Never feel pressured to teach with technology, 100% of the time.  For example, does it make more sense to use a tablet for notes in math than an old-fashion overhead? Of course! Notes can be reused and saved, rather than erased…plus, no more overhead pen all over your hands!  Technology as a teaching tool can make your classroom a better place for not only your students, but for you as a teacher.  How you incorporate it is up to you, and I encourage you to find new ways to give notes and lessons, be it through presentation software, or perhaps Skyping with an expert.  You don’t need to use it all the time, but at least find way to use it sometimes, and always for the betterment of student learning rather than for the sake of technology.  Technology tools should make daily or weekly tasks, like notes, easier and more engaging.  When technology is used as a learning tool, students are given the opportunity to learn new technology, but how to use technology as a tool rather than a toy (see HERE for a post about that).  When there is sound, pedagogical reasoning behind using technology as a learning tool when it comes to students, good things happen.  When students use technology to explore, to engage and to demonstrate their learning, the takeway factor is magic.   Don’t be afraid to discontinue the use of technology if it isn’t positively impacting learning in your classroom or if students aren’t yet ready to use it for learning.  Find another way, another tool, that does work for your students.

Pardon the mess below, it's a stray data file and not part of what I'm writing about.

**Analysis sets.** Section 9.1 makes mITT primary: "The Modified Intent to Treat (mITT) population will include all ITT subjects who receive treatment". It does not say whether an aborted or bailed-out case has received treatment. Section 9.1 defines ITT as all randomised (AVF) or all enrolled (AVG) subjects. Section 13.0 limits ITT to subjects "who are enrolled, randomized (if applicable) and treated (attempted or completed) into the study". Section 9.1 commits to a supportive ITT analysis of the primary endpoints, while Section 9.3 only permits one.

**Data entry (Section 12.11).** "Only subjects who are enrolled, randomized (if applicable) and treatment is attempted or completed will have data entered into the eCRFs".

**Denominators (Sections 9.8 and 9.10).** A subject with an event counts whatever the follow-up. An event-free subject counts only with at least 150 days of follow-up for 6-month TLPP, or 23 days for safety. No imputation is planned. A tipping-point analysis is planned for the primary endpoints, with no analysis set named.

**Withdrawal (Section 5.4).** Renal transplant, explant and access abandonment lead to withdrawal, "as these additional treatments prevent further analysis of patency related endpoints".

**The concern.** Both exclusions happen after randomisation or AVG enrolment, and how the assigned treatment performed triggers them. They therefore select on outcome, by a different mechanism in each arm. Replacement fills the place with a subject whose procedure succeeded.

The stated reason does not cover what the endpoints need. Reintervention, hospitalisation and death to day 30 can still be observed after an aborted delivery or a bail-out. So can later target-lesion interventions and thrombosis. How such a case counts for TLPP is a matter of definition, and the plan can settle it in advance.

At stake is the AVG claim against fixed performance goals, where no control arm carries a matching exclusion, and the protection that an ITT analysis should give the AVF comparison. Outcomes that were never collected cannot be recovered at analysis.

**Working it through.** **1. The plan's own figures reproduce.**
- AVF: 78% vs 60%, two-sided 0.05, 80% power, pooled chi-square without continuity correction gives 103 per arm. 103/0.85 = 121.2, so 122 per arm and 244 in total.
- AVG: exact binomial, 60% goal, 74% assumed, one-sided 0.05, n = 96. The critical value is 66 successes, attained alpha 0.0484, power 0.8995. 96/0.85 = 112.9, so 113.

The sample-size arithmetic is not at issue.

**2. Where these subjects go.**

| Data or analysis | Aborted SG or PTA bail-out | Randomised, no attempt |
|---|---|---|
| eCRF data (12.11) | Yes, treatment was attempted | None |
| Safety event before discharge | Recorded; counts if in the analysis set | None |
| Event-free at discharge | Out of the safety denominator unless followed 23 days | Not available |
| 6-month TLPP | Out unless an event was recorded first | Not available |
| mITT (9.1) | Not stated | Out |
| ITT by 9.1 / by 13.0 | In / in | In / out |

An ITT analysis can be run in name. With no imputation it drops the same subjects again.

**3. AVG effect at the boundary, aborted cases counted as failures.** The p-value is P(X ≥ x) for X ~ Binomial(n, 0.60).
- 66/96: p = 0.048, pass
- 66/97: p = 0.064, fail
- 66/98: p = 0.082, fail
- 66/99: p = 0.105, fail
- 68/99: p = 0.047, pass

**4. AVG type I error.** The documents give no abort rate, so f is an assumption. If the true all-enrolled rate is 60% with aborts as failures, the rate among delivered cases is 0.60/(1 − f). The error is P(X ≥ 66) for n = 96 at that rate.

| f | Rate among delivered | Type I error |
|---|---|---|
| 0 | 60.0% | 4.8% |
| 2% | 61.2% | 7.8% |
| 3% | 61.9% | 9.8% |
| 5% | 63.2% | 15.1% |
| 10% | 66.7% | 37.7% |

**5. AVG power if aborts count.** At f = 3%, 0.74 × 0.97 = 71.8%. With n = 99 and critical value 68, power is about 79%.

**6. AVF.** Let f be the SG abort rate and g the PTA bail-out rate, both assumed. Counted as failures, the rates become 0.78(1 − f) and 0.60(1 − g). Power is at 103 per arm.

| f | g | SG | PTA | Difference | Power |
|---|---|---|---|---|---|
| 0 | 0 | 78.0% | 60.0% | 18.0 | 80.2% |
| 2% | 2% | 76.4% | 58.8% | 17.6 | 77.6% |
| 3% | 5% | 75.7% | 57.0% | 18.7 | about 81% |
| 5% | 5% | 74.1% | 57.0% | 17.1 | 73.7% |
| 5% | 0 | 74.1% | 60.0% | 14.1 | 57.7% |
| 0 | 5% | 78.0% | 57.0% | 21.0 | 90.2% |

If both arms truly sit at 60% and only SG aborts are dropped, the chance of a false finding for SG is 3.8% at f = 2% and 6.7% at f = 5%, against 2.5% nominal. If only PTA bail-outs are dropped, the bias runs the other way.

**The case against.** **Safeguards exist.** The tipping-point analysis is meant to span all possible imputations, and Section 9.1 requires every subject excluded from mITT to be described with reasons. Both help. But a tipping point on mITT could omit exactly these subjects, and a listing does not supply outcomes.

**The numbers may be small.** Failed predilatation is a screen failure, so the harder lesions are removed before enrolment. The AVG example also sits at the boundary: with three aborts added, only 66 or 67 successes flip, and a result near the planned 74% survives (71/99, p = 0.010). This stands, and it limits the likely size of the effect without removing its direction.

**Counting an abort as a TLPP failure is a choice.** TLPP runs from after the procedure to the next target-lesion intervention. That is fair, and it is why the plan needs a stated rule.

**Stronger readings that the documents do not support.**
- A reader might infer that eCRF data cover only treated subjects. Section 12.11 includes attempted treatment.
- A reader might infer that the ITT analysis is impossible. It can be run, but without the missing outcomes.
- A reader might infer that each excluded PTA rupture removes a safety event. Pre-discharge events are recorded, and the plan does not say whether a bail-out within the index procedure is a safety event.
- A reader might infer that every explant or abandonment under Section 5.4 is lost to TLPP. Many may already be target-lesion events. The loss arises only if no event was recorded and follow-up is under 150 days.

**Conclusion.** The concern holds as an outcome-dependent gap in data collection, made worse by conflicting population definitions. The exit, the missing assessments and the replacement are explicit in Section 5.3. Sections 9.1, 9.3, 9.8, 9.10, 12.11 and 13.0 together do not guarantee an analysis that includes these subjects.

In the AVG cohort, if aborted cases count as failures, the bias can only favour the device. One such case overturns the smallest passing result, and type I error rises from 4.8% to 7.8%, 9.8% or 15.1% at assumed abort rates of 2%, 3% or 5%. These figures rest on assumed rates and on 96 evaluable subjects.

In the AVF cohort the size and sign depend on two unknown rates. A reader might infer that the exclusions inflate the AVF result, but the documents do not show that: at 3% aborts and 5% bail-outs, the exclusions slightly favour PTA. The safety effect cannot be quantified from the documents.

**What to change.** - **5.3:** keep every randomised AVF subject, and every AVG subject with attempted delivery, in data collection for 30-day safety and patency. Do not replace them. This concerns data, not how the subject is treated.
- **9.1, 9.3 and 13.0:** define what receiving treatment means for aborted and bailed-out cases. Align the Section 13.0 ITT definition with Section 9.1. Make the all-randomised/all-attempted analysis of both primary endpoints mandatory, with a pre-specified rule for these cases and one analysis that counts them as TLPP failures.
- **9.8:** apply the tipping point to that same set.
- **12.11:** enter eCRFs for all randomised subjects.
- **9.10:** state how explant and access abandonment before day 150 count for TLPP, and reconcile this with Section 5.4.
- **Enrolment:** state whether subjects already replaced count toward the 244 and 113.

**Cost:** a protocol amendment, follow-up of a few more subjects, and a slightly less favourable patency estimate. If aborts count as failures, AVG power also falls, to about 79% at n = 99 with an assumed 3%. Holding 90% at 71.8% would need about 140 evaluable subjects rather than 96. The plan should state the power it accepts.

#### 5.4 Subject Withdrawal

And above all, when using technology in your classroom–for teaching or otherwise–make sure that what you are doing has substance.  Make sure that you are utilizing technology as a tool for learning, that the tool hasn’t taken over the teaching.  Remember: Substance should always win over technology.